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On the eve of landmark arguments in a case asserting the legal rights of detainees at Guant�namo Bay, Cuba, Supreme Court Justice Antonin Scalia was asked Monday to step aside from the case because of remarks he made earlier this month on the issue. Authors of a major amicus curiae brief on the side of Guant�namo detainee Salim Hamdan said Scalia’s remarks during a speech in Switzerland “give rise to the appearance that, even before briefing in this case was complete, the justice had made up his mind about the merits.” The letter seeking recusal was sent to Supreme Court clerk William Suter late Monday with the request that it be passed on to Scalia. According to Court custom, a request for a justice’s recusal is addressed to the individual justice, not to the full Court, because it is the justice’s decision alone whether or not to recuse. No immediate response from the justice was forthcoming, making it likely that Scalia’s recusal decision will not be known until arguments begin Tuesday morning, and Scalia either remains seated or gets up and leaves the Court chamber. At a Supreme Court Historical Society event at the Court Monday night that featured Scalia, he made no comment about the controversy. Covington & Burling partner David Remes wrote the recusal letter on behalf of five retired generals and admirals whose brief he filed in the case Hamdan v. Rumsfeld, set for argument Tuesday morning. The military officials argue in their brief that American soldiers will be in jeopardy if the United States does not handle Guant�namo detainees according to the Geneva conventions. “War is war, and it has never been the case that when you captured a combatant you have to give them a jury trial in your civil courts,” Scalia was quoted as saying during March 8 remarks in Switzerland. “Give me a break.” Scalia’s comments were first reported over the weekend on Newsweek‘s Web site and on Scotusblog.com. Newsweek also quoted Michael Ratner of the Center for Constitutional Rights, which represents many of the detainees, as saying, “This is clearly grounds for recusal.” Georgetown University Law Center professor Neal Katyal, who will argue the case Tuesday on behalf of Hamdan, has not commented on the recusal issue. The topic of Scalia’s talk was, “Does the U.S. legal system work?” and it was delivered at the University of Fribourg in Switzerland, where Scalia spent his junior year abroad nearly 50 years ago as an undergraduate at Georgetown University. Though some reports indicated it was a private talk, a university press release beforehand said the public was invited, and a videotape of the talk does not appear to have been made surreptitiously. The remarks that veered close to the Hamdan case came during the question-and-answer period afterward. “Foreigners, in foreign countries, have no rights under the American Constitution,” Scalia was quoted as saying. “Nobody has ever thought otherwise.” Without apparently specifying to whom he was referring, Scalia also said, “If he was captured by my Army on a battlefield, that is where he belongs. I had a son on that battlefield, and they were shooting at my son. And I am not about to give this man who was captured in a war a full jury trial. I mean, it’s crazy.” Scalia’s son Matthew served in Iraq as an Army captain with the First Armored Division. The young Scalia, a 1995 graduate of the U.S. Military Academy, wrote about his experiences in the Oct. 25, 2004, issue of Legal Times. Remes’ letter makes reference to Scalia’s family connection to the war, suggesting that Justice Scalia’s remarks “create the appearance of personal bias arising from his son’s military service in Iraq.” Three years ago, remarks Scalia made in public got him in similar trouble, this time in a case challenging inclusion of the words “under God” in the Pledge of Allegiance. Scalia criticized the lower court ruling that said public-school children should not be forced to recite the pledge as written. He recused himself from the case at the request of California atheist Michael Newdow, who had brought the case before the court. Edward Whelan, a former Scalia law clerk who heads the Ethics and Public Policy Center, said in a column on National Review Online on Sunday that the two situations were different. Whereas Scalia had commented on the actual Pledge of Allegiance ruling that was being appealed to his Court, his comments about enemy combatants were more general, not focused on the specific case before him, in Whelan’s view.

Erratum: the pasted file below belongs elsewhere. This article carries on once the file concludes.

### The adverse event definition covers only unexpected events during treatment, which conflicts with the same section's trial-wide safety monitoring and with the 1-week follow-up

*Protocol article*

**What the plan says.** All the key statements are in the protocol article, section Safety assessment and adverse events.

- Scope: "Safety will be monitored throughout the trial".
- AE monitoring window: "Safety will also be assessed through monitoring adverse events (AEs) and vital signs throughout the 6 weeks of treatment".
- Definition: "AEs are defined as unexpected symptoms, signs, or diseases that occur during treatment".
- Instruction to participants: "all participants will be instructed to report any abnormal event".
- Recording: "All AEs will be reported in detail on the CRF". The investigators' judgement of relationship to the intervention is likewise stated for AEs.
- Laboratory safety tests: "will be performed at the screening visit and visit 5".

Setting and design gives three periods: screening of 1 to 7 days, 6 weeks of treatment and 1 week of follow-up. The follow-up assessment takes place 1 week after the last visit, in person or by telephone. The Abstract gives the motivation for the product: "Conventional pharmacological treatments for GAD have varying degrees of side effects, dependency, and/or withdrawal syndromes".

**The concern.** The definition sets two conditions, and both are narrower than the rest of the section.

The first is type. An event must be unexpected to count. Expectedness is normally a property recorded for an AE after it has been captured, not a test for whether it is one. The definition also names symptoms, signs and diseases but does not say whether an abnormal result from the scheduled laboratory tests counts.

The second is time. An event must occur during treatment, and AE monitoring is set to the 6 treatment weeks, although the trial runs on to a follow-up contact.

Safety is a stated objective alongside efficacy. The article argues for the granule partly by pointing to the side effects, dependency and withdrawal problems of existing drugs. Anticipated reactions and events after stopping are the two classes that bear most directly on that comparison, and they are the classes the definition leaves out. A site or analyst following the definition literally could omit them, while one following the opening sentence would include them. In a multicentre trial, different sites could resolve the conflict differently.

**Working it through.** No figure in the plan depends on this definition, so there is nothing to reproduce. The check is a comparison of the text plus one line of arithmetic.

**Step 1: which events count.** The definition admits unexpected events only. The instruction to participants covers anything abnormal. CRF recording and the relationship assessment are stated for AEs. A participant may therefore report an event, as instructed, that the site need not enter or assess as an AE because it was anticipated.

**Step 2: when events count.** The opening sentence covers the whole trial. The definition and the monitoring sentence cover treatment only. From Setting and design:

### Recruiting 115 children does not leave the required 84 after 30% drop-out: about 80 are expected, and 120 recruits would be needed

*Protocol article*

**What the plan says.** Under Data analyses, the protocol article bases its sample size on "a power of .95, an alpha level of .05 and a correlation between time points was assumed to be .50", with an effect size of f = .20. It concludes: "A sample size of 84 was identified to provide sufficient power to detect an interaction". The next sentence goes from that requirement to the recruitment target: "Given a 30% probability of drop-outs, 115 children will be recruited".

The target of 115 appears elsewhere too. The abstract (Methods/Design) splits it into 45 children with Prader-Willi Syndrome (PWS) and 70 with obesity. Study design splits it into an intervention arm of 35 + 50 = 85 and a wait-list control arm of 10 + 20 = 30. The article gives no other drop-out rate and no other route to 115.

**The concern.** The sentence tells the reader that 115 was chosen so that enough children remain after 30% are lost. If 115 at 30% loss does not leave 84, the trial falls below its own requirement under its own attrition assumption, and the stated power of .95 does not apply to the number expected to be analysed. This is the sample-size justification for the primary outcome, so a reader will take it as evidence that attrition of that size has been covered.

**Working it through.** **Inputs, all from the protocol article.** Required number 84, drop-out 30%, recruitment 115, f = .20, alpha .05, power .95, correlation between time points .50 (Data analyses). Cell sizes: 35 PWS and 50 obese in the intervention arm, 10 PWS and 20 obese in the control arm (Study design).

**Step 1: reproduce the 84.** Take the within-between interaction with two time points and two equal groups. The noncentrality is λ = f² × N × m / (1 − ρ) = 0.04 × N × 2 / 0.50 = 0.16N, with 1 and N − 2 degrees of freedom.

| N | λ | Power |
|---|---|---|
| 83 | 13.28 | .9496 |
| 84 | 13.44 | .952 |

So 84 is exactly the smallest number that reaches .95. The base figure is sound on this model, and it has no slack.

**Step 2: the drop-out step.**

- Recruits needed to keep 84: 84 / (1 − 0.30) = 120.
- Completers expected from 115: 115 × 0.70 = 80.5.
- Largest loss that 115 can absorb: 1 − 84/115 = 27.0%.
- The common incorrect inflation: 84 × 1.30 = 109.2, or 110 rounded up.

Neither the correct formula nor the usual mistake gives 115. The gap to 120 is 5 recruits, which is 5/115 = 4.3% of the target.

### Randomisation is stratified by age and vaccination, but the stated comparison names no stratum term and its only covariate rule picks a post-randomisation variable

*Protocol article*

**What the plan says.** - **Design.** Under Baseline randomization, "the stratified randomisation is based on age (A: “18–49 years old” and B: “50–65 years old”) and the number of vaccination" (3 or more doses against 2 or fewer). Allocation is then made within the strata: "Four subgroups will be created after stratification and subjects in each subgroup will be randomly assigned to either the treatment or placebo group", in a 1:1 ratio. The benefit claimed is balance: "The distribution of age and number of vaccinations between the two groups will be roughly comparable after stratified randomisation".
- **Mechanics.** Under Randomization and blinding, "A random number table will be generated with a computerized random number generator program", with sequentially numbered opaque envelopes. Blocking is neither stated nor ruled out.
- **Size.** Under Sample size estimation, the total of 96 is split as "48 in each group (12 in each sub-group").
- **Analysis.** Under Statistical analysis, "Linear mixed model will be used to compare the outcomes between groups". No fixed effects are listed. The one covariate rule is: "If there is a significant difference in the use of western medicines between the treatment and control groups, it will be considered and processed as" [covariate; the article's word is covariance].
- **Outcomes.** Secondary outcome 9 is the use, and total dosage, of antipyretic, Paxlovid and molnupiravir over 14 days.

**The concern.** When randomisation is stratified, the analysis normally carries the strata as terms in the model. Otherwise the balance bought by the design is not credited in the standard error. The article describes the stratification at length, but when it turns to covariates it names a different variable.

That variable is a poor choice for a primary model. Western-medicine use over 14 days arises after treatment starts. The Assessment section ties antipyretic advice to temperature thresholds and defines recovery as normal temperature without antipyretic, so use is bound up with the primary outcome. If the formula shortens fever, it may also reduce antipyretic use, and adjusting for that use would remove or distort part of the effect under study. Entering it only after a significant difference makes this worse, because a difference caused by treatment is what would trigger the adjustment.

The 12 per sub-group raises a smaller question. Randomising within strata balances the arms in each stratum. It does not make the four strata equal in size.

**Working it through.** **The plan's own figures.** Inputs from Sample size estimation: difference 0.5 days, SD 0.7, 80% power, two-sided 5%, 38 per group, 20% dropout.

Tony Mauro can be contacted at [email protected].

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